Vera Mukhina’s “Worker and Kolkhoznitsa
VDNKh was home to arguably the most famous Soviet statue of all time: Vera Mukhina’s “Worker and Kolkhoznitsa,” the worker and the collective farm girl. The statue was first built for the Soviet pavilion at the 1937 World’s Fair in Paris and only later moved to VDNKh, where it injected the expo centre with even more Soviet monumental architecture. In this larger-than-life sculpture, measuring 25 meters high, the robust worker brandishes a hammer, the stalwart farm girl - a sickle. Both are taking a giant stride forward toward a happy communist future with their front legs bent and back legs outstretched. The statue became known around the world as the symbol of Mosfilm, the Soviet film studio that adopted the statue as its logo in 1947. When the sculpture finally gets restored – it was disassembled for restoration in 2003 and still isn’t back up – its giant pedestal will become home to Russia’s Museum of Cinema.
The “Swineherd and the Shepherd” (1941) - an old-time VDNKh Love Story
To get a feel for a traditional VDHKh agricultural fair it is essential to watch the 1941 film “Svinarka i Pastukh,” the Swineherd and the Shepherd. In the movie a musical love story unfolds when a blond-haired, blue-eyed swineherd from Vologda, and a dark shepherd from the hills of Dagestan meet in Moscow at none other than the All-Union Agricultural Exhibition. The movie thus ingeniously propagandizes collective farm work and friendship between Soviet republics. This black and white film also made famous composer Tikhon Khrennikov’s festive “Song of Moscow” with its unforgettable lines such as: “you will never forget a friend if you met him in Moscow.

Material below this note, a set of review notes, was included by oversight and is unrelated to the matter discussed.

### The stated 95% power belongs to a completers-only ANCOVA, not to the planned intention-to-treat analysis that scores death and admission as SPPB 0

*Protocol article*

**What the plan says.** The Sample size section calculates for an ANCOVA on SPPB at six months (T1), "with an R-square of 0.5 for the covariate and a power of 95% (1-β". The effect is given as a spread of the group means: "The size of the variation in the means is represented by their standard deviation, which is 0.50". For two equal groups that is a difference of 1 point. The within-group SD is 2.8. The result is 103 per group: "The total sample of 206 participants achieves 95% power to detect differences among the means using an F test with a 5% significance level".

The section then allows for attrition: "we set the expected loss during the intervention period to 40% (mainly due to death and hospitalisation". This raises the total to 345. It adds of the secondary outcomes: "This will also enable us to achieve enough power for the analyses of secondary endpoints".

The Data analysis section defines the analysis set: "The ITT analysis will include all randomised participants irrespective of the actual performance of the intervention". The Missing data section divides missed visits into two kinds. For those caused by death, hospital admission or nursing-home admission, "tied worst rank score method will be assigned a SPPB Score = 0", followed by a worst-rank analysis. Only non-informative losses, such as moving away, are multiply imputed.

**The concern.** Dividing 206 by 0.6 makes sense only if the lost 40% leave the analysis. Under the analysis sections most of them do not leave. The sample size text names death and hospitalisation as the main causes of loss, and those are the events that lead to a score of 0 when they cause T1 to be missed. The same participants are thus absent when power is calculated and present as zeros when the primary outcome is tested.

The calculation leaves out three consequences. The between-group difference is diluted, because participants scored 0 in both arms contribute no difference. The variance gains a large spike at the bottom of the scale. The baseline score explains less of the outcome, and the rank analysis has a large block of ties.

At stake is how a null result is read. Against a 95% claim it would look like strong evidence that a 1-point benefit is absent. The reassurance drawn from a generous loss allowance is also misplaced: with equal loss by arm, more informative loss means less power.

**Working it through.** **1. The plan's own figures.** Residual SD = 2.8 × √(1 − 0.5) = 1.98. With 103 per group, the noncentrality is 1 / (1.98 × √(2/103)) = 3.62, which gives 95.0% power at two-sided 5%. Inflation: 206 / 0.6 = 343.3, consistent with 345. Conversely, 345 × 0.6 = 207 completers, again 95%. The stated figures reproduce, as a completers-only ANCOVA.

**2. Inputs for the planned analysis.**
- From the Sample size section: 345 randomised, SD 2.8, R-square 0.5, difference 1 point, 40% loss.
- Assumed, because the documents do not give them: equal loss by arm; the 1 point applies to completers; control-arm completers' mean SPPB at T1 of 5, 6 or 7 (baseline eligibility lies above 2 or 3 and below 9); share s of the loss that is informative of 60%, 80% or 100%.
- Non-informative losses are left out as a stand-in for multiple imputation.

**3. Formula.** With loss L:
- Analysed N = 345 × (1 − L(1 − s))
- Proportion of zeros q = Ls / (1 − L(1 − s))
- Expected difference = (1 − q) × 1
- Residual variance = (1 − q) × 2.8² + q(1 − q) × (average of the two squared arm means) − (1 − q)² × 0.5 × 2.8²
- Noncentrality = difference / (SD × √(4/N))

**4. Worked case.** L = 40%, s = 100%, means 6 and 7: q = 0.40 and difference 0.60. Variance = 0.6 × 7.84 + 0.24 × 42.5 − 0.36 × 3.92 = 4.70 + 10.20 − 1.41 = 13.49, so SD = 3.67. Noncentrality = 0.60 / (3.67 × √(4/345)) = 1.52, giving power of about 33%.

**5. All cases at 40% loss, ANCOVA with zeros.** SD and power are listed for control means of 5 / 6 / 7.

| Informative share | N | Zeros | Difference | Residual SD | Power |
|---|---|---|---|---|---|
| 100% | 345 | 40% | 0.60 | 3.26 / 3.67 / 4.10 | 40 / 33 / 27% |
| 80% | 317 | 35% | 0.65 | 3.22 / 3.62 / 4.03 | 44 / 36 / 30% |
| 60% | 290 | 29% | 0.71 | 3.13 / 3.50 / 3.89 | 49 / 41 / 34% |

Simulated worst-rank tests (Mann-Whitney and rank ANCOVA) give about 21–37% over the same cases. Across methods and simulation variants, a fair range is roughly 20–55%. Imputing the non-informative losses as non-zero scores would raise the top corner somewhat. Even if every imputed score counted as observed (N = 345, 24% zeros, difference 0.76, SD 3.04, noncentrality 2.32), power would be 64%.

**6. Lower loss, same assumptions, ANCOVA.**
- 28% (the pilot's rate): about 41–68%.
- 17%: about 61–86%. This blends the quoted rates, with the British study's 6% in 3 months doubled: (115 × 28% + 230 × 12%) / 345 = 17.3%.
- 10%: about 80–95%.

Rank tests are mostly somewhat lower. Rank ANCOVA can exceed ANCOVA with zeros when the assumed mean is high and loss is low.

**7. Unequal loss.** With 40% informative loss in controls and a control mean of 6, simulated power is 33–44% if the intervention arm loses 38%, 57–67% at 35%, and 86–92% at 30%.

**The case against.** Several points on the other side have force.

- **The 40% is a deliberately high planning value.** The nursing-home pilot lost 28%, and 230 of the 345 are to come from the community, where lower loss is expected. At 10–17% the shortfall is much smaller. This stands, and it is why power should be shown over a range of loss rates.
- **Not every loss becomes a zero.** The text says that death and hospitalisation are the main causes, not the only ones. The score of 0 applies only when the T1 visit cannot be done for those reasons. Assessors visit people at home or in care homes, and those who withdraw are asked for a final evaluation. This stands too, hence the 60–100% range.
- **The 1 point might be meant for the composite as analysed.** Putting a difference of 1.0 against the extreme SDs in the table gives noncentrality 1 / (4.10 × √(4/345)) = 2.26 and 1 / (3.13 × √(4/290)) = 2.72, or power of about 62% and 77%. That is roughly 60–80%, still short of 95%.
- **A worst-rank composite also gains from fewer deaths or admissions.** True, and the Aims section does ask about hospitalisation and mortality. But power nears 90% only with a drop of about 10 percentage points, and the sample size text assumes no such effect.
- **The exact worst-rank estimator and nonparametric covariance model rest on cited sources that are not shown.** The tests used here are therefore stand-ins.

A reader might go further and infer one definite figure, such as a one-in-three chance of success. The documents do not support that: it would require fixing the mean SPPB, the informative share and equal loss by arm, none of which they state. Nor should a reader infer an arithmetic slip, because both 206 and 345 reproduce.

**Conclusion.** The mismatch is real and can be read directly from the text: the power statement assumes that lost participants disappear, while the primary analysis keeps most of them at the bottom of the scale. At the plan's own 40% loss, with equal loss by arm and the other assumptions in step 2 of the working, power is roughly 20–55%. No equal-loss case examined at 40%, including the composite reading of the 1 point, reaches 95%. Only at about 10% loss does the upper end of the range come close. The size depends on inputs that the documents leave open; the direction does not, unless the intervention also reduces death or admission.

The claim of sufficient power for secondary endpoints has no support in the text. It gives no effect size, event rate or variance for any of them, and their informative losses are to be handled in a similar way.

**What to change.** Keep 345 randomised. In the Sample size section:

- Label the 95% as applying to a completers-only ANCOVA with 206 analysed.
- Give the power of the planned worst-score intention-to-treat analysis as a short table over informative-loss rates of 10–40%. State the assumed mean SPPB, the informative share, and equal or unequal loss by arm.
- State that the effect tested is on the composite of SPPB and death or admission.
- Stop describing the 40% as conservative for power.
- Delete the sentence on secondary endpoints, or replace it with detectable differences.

Modern Amusements at VDNKh (VVC)
International and regional expositions; trade and industry shows; agricultural fairs; and mass cultural, educational and sports events are still hosted at the centre, but not on a massive Soviet-style scale. Only several of the largest pavilions are used for indoor displays. Most other pavilions have been converted into shops, restaurants, museums and indoor markets. On weekends, especially in the spring and summer, Muscovites love to take their children to VDNKh’s small amusement-park attractions located to both sides of the park’s main entrance. Here you can find go-carts, small roller coasters, kids’ rides and, of course, the giant Moscow Ferris Wheel built in 1997 for the 850th anniversary of the city. Plenty of shashlik (kebab), beer, candy, and ice cream vendors are scattered throughout the park, adding to the park’s carnival atmosphere. If you’re looking for anything Orthodox Church-related, stop by pavilion 69, formerly dedicated to Consumer Goods and Services. Orthodox fairs are regularly held here, and monks and nuns from different churches across Russia manage stalls where you purchase bibles, souvenirs, modest clothes, holy bread, candles, icons and more. In the mood for fresh-caught fish? At the restaurant Rybatskaya Derevnya (Fishing Village) you will get a pole and some bait to fish for your meal: your catch will then be cooked up or grilled for your convenience.